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Constantly meowing for food.

Species: Cat
Breed: Mix
Age: 5-8 years
Two years ago, we adopted a stray cat that was living in the bushes outside our condo. We took him to the vet at the time for a checkup and he was all clear. When he lived outside, I believe most of his food came from friendly people in the neighborhood offering him treats or cat food.

Since we adopted him, he has developed what appears to be an anxiety around food. Throughout the day he will follow us around and meow at us until we feed him. Then he is quiet for a little while before repeating the cycle. When we are actually feeding him, he will follow you from the food container to the bowl and meow loudly the entire time.

Late in the day, when everyone is settled in the living room, he is calm and will even fall asleep. The anxiety appears to be focused on us as we move around the house.

Is there anything that can be done to calm him down? We have tried ignoring him. Is this an anxiety that can be treated with drugs? We aren\'t above that at this point.

FYI - we have one other cat and both are fixed. Thanks!


Online vet, Dr. Marie

Dr. Marie replied:

Hmmm....this is an interesting question. I can't say that I have ever seen a cat have anxiety because of food. However, I'm wondering if this is really anxiety? It sounds to me like the cat is actually training you to just feed him all the time.

The meowing when you are bringing food to the container really doesn't sound like an anxiety behavior. Rather, this is probably an excitement about the food that is coming!

It's tough to know how to advise you here. I think there are a few possible ways that you can go.

First of all, it is important to make sure this isn't a medical issue. I've seen cats do this if they have a dental problem. What happens is that the cat is hungry and asks for food, and then when food is given, he can only eat a little bit before the dental issue causes him pain. So, he stops eating, but then a few minutes later he is hungry again so he asks for food again. So, for this reason it would be good to have your vet check him out.

If his weight is on the low side, it's possible he has some sort of metabolic issue that is causing him to always be hungry.

If it does seem to be a behavioral issue there are a few things that can be done. The first would be to completely ignore him and tough it out for several weeks. So, you would give him food in the morning and then NO ONE is allowed to give him food till mid day and then again, completely ignore him until supper time. The first few days that you do this he will likely drive you bonkers with meowing, but if this is a behavioral issue then within a week he should start to get the message.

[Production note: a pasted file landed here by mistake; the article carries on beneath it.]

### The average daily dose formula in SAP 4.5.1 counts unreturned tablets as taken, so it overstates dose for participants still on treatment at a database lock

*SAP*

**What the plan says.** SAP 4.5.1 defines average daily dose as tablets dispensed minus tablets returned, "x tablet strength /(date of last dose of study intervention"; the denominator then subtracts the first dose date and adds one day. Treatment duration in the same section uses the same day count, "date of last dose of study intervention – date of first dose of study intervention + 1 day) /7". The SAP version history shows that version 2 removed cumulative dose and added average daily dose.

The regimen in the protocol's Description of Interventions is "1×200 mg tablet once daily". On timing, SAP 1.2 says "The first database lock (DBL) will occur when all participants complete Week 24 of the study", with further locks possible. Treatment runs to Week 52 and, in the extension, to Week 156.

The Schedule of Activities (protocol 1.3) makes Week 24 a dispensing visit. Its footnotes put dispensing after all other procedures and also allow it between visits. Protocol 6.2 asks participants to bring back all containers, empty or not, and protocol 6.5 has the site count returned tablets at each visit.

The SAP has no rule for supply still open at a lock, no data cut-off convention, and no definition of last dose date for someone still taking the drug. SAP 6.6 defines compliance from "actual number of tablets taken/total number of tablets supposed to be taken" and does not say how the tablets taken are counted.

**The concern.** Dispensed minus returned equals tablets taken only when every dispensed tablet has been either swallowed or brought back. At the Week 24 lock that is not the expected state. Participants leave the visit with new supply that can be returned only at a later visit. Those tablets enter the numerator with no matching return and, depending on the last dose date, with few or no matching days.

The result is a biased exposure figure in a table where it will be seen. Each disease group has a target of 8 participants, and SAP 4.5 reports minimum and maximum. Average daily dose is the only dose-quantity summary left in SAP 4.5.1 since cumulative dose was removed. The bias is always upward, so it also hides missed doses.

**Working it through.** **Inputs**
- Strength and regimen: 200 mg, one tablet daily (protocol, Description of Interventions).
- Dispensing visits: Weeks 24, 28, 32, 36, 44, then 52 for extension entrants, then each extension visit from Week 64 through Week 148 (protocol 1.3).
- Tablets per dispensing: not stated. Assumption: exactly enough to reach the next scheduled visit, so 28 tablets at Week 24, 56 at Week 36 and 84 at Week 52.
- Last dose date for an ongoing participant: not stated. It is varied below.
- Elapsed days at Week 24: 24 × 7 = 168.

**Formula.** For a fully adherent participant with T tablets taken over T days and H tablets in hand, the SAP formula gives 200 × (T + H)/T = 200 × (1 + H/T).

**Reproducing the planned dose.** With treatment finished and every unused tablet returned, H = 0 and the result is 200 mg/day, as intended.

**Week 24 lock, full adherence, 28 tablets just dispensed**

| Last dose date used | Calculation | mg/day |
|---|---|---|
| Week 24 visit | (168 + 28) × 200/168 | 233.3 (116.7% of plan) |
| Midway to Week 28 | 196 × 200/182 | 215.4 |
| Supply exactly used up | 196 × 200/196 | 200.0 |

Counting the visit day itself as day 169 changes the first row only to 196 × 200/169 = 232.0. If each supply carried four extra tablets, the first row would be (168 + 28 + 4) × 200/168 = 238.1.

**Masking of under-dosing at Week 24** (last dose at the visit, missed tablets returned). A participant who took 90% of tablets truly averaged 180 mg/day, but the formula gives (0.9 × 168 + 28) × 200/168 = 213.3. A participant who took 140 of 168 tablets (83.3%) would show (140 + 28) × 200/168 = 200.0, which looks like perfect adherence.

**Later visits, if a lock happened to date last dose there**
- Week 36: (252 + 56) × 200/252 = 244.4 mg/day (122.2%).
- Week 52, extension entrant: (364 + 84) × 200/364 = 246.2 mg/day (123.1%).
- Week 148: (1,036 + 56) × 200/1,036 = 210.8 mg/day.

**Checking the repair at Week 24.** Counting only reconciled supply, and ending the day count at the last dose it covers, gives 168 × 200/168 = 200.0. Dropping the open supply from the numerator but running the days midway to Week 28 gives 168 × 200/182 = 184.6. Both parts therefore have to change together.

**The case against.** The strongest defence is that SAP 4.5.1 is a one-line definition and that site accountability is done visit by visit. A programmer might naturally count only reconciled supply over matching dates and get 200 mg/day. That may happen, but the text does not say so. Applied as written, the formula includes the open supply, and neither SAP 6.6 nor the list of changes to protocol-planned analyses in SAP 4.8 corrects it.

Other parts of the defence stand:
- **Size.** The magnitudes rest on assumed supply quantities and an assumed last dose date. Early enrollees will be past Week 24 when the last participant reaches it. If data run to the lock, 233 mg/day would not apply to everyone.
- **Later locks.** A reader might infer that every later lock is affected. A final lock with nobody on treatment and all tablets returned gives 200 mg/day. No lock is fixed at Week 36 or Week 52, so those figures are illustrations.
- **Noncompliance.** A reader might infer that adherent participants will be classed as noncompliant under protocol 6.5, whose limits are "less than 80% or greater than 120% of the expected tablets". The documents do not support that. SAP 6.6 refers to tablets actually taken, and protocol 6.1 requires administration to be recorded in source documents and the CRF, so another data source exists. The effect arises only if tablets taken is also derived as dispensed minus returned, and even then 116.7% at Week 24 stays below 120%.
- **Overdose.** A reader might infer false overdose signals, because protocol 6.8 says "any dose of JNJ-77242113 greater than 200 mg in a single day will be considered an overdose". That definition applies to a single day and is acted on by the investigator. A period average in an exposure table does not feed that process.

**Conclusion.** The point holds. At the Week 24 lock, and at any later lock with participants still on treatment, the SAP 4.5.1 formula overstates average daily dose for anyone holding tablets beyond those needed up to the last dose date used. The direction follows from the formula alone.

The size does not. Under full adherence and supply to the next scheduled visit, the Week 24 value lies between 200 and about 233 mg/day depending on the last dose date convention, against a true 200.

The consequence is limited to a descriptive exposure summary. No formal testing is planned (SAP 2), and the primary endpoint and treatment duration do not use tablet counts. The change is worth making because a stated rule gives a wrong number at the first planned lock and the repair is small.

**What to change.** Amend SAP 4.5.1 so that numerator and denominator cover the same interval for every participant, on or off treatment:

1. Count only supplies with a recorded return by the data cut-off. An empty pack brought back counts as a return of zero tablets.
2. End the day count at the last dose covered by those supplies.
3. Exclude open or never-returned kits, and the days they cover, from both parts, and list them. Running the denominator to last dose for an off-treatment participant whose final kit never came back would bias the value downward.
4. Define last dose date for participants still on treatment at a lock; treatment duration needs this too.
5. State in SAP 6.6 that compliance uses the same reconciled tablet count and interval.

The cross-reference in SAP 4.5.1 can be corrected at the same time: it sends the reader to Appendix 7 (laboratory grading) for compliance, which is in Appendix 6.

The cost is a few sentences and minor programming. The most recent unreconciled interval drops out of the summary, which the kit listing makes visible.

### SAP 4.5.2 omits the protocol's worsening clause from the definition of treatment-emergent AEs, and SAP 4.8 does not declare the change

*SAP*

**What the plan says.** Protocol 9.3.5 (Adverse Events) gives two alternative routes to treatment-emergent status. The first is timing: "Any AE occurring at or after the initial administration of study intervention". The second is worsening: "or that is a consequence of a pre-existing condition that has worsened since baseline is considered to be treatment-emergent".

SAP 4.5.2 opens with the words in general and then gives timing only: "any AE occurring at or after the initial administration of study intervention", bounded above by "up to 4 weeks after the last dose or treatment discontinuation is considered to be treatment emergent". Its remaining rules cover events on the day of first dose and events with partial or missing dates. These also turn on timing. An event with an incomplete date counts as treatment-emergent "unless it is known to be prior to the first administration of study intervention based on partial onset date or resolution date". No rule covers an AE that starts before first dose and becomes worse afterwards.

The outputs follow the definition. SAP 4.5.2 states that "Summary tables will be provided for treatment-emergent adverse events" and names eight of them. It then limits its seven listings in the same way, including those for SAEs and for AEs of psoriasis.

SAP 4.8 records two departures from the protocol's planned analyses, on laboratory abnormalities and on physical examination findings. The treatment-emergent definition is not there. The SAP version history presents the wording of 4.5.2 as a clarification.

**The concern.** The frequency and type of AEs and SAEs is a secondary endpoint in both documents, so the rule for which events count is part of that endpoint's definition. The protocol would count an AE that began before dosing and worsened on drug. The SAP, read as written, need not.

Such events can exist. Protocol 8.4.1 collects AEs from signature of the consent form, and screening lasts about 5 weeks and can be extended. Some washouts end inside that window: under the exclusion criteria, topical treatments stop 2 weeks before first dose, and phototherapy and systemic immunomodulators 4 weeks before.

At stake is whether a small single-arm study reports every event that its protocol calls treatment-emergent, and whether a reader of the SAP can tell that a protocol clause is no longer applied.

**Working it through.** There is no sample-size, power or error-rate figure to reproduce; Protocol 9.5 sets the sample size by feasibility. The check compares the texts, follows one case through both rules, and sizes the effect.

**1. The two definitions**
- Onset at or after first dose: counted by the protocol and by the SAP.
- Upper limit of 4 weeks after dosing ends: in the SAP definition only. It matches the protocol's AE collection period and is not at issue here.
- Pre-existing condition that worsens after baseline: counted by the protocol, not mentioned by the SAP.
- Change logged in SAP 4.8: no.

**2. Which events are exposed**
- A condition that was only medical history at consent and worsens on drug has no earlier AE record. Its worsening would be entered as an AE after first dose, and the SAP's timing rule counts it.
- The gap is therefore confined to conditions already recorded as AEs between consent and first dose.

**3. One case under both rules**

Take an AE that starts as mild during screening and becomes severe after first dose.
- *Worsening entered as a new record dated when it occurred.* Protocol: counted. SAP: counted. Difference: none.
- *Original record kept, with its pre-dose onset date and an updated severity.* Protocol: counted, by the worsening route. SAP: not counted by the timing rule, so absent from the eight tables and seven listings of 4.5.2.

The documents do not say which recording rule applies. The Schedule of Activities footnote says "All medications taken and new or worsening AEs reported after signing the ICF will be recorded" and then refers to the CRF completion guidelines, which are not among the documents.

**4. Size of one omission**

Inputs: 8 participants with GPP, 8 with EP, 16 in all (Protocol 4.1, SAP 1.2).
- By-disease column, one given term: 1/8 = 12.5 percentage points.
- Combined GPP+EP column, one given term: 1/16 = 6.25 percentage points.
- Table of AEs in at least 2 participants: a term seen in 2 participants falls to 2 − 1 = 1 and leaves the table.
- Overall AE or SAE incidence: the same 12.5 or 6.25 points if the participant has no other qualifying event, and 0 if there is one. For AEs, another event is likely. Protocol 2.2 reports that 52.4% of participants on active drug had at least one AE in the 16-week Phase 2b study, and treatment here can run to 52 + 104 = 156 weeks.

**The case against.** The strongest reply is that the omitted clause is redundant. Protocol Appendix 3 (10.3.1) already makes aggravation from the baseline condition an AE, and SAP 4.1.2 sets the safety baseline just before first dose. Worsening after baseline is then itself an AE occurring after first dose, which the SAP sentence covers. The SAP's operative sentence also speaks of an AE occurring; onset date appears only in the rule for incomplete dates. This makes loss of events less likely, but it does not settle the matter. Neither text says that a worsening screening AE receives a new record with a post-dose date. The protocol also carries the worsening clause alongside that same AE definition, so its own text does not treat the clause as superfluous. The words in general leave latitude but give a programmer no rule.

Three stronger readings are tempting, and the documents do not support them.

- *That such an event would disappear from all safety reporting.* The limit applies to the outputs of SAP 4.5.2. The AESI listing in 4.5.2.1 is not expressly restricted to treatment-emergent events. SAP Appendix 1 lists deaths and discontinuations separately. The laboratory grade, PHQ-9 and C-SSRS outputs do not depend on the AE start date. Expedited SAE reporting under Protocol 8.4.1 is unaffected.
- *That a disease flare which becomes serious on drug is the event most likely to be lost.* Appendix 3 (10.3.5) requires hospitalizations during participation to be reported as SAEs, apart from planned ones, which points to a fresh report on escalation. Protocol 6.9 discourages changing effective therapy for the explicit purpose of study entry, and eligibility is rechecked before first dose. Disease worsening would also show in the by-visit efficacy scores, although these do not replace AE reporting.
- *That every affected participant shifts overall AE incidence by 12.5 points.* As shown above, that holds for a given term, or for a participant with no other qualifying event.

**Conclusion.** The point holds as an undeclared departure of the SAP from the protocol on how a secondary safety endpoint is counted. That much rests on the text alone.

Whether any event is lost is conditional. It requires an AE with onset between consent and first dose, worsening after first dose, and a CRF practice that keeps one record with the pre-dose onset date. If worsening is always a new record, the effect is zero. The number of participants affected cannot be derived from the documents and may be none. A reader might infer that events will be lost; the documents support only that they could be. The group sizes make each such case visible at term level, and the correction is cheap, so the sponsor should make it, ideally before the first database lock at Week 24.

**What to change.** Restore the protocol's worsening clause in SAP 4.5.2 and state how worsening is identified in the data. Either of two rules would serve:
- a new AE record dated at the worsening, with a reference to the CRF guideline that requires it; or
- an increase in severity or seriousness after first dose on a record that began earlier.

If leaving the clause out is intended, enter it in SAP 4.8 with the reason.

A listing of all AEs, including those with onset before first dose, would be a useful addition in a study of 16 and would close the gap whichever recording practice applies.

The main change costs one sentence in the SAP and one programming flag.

You could also talk to your vet about a behavior modifying drug such as Reconcile to help in this transition time.

I hope that helps!

Dr. Marie.


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Disclaimer: Although Dr. Marie is a qualified veterinarian, the information found on this site is not meant to replace the advice of your own veterinarian. AskAVetQuestion.com and Dr. Marie do not accept any responsibility for any loss, damage, injury, death, or disease which may arise from reliance on information contained on this site. Do not use information found on this site for diagnosing or treating your pet. Anything you read here is for information only.

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Dr. MarieDr. Marie is a veterinarian who practices in a busy animal hospital in Ottawa, Ontario. She created Ask A Vet Question as a resource for good, accurate veterinary advice online. Dr. Marie treats dogs, cats, hamsters, guinea pigs, and rats. She has been a vet since 1999.

Is an online vet visit just as good as a trip to your veterinarian? No! But, many times, asking an online veterinarian a question can help save you money. While Dr. Marie can't officially diagnose your pet or prescribe medications, she can often advise you on whether a vet visit is necessary. You can also ask Dr. Marie for a second opinion on your pet's condition.